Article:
Due to the countless classic horrors of times gone by, it has been a challenge in cinema to stand out from the crowd when delving into the fright genre. Let’s reflect on ten who avoided the cliché pitfalls and got it right…
10. It Follows
David Robert Mitchell’s indie chiller ‘It Follows’ took a trademark ‘pass it on’ theme of horror films and put a modern twist on it, with a terrifying curse moving from one victim to the next through intercourse. Sexy!
Acclaimed director James Wan created what is arguably the best known horror franchise of the century, the original dating back to 2004. It has spawned a whopping six sequels already with another due out next year. His other works in the field include Insidious and The Conjuring.
8. Paranormal Activity
The Blair Witch Project rejuvenated the found-footage style horror movie in 1999, so is slightly too early for this list but Paranormal Activity is the most notable film of its kind this century. The first, written and directed by Oran Peli, was a low-budget wonder but unfortunately the series has repeated itself ever since.
7. The Guest
Downton Abbey star Dan Stevens made the jump from telly to the silver screen last year in The Guest, directed by Adam Wingard. It implemented horror elements in a synth styled flick about a mysterious ex-soldier.
Scripted by the great Joss Whedon, this self-aware teen-comedy horror poked fun at the slasher stereotypes and had a lot of fun in the process. Chris Hemsworth featured in the leading role ahead of his Thor fame.
5. The Babadook
The Babadook is probably one of the more conventional choices on the list, but is a good example of solid execution. The debut feature for actress turned writer and director Jennifer Kent terrified audiences across the country last year.
4. A Girl Walks Home Alone at Night
The most recent addition to the list is black and white indie ‘A Girl Walks Home Alone at Night’. Set in a ghost town called Bad City and featuring a fantastic 80s soundtrack, this is the best thing to come out of Iran since…well since ever!
3. Shaun of the Dead
The team behind cult sitcom Spaced added their unique comedic twist to three types of film during their blood and ice-cream trilogy, the first and in my opinion the best of which was the zombie-horror Shaun of the Dead.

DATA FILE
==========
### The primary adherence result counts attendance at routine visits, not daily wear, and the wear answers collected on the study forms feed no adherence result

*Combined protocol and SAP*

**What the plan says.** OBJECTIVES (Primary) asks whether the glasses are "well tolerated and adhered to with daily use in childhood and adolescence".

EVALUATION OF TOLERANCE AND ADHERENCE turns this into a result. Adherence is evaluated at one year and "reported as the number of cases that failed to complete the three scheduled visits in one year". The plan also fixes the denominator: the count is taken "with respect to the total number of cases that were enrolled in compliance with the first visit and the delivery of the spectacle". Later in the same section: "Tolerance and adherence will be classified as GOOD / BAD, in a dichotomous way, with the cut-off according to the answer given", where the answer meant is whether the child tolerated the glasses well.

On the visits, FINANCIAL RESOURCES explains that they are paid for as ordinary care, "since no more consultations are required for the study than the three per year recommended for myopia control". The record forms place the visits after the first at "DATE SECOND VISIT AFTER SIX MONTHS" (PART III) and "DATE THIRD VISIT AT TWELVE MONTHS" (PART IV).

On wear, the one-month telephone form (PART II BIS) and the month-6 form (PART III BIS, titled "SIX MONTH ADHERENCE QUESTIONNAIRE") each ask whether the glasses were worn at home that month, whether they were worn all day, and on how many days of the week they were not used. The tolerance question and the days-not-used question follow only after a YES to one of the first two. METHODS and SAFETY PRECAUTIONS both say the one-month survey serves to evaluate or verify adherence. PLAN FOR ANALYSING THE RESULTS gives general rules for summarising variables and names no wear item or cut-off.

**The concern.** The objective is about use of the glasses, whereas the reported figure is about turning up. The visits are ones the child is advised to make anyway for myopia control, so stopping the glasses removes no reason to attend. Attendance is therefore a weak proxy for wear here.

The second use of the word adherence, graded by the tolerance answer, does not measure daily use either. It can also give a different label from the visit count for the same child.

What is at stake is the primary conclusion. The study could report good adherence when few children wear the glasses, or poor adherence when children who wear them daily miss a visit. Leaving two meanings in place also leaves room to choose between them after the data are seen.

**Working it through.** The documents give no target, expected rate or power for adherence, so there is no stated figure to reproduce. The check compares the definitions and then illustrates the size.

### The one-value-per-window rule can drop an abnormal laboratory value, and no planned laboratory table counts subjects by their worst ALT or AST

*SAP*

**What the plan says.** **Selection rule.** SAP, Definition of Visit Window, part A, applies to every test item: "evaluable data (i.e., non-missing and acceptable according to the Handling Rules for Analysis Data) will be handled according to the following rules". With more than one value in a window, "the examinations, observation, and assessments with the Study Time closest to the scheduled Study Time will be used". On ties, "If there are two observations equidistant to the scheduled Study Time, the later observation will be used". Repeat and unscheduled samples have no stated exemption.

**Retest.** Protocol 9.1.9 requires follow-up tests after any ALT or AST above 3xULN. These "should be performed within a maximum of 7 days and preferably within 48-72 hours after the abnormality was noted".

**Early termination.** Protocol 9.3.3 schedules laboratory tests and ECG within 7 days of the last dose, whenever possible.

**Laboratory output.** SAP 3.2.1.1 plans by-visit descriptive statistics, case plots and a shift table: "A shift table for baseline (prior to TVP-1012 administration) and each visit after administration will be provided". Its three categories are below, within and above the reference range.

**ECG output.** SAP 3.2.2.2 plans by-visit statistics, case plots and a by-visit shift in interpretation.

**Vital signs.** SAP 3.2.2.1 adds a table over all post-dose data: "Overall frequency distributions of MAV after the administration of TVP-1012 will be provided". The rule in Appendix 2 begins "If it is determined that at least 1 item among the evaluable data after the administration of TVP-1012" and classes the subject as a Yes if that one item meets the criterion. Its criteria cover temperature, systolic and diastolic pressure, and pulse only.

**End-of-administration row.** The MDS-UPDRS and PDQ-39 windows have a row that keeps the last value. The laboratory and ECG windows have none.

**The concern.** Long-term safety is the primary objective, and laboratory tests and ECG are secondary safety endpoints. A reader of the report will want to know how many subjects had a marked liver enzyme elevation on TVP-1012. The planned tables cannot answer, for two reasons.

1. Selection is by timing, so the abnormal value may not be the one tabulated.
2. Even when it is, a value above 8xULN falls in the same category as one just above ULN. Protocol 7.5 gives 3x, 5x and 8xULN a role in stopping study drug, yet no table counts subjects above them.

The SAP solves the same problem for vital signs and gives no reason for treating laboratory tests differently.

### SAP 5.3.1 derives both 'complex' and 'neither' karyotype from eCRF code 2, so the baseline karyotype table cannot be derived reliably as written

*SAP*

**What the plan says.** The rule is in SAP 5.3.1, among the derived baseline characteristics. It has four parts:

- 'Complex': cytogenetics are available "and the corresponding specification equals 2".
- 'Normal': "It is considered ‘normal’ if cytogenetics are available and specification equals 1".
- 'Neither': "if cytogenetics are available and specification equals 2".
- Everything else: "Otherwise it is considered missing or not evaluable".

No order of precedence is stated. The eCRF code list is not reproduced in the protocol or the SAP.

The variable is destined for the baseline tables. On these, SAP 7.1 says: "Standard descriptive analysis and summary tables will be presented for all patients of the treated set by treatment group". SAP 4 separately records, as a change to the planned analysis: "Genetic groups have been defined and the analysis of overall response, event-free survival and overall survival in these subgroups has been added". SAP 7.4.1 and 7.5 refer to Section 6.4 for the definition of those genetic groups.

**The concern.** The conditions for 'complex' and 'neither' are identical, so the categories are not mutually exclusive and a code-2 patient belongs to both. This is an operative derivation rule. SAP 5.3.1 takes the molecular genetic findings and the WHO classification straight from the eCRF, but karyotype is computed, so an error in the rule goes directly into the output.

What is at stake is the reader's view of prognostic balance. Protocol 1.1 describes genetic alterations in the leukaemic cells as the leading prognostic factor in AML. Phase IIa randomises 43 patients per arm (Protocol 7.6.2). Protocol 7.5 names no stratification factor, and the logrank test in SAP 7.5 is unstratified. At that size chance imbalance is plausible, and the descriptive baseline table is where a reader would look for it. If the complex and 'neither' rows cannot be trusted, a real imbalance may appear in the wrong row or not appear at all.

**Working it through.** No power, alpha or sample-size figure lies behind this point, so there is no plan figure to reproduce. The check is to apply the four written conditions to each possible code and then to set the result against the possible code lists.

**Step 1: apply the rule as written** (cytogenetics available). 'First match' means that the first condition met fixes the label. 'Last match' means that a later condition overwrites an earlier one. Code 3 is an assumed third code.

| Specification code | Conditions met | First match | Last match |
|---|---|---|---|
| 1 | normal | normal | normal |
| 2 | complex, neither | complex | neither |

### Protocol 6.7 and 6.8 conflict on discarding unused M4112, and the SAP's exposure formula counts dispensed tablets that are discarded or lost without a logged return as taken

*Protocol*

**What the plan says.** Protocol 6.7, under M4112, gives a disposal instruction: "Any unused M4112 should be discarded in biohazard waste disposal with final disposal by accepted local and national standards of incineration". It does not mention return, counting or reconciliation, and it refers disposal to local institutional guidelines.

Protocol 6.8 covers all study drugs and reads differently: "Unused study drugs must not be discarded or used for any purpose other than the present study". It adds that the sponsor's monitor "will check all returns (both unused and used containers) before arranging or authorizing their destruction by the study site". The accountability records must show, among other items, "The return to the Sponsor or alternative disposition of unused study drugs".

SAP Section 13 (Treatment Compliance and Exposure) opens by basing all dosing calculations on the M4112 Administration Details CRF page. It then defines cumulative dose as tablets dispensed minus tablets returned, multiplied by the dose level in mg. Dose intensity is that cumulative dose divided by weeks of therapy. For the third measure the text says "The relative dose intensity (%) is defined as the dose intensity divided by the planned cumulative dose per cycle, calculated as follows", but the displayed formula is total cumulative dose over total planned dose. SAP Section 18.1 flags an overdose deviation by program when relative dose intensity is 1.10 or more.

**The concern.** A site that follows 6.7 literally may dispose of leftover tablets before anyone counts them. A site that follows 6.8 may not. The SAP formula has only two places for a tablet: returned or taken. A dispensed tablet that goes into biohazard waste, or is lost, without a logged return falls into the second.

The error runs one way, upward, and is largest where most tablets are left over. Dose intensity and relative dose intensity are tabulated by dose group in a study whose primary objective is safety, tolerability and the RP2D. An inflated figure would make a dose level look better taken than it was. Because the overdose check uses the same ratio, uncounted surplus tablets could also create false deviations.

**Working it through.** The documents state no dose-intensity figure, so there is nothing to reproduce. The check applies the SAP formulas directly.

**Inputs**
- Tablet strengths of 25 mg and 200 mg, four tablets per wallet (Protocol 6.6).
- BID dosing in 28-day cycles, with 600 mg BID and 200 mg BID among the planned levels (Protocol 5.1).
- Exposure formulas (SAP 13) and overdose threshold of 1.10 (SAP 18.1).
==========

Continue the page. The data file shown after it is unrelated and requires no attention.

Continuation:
2. Under the Skin
Scarlett Johansson terrorises the streets of Glasgow in bizarre sci-fi horror Under the Skin, directed by visionary filmmaker Jonathan Glazer. A haunting, pulsing score and a chilling performance makes a strange but frightening cinema experience.
‘Under The Skin’ is a daring envisioning of Michael Faber’s novel, following an alien seductress that goes by the name of Laura, played by Scarlett Johansson, roaming the grids of Glasgow preying on young men. Directed by Jonathan Glazer, whose wealth of experience in glossy ads and music videos is hugely evident in his striking visuals. It is only his third feature, and his first for about a decade, so it is interesting to see his style bleed through into a full-length film wrapped around a fully developed narrative. The haunting sci-fi thriller takes on themes human existence and is by no means easy viewing, leaving the viewer on edge for its entirety due to a deeply unsettling soundscape.
The plot juxtaposes the voyeuristic qualities of Taxi Driver with the colloquial patter of River City, making for some cringe worthy dialogue interspersed with explorative cinematography. Laura continually asks Scottish residents for directions, pulling up in her transit van and luring them in with her sweet London inflection. Some scenes were shot by hidden camera with non-actors, creating a documentary vibe which sits oddly alongside the futuristic score and the dead stare of an emotionless yet predatory Johansson. The tension in the opening hour is like nothing else I can recall, but as the extraterrestrial creature appears to have an identity crisis after a fascinating encounter with a disfigured man, the plot loosens its grip slightly, giving a welcomed moment or two to breath. That being said, it remains aesthetically interesting throughout and twists to a mind-boggling finale that bravely and defiantly refuses to explain itself.
Furthering an exciting turn in focus, Scarlett Johansson undergoes a physical transformation for the role, weirdly not dissimilar to her dehumanisation for her portrayal of an operating system in Spike Jonze’s Her. In both, she’s shed the blonde bombshell beauty that has helped her carve her career to tackle tricky subject matter. Her disguise of jet black hair, snow white complexion and voluptuous red lips give off a scary new look and her performance is mesmerising as she draws us into her murky liquid limbo. Her interactions with her victims are suitably awkward as budding lotharios deliver their chat-up lines with humorous Weegie charisma. Angel’s Share star Paul Brannigan is the stand out amongst the bunch. He approaches Laura in a busy nightclub but his naive advances get him a very different evening than he had bargained for.
An ambitious picture from a clear visionary mind, ‘Under The Skin’ has pacing issues but its use of Kubrick-esque imagery and chilling sounds have a lasting affect. The strong concept maybe could have worked even better if condensed down to a shorter format as the story arc peters out a little around halfway in. It is refreshing though for a filmmaker to discard conventions in order to push their ideas to the surface and Glazer no doubt plies his trade as only he sees fit, creating an undeniably unique cinematic experience, anchored by a spellbinding lead performance.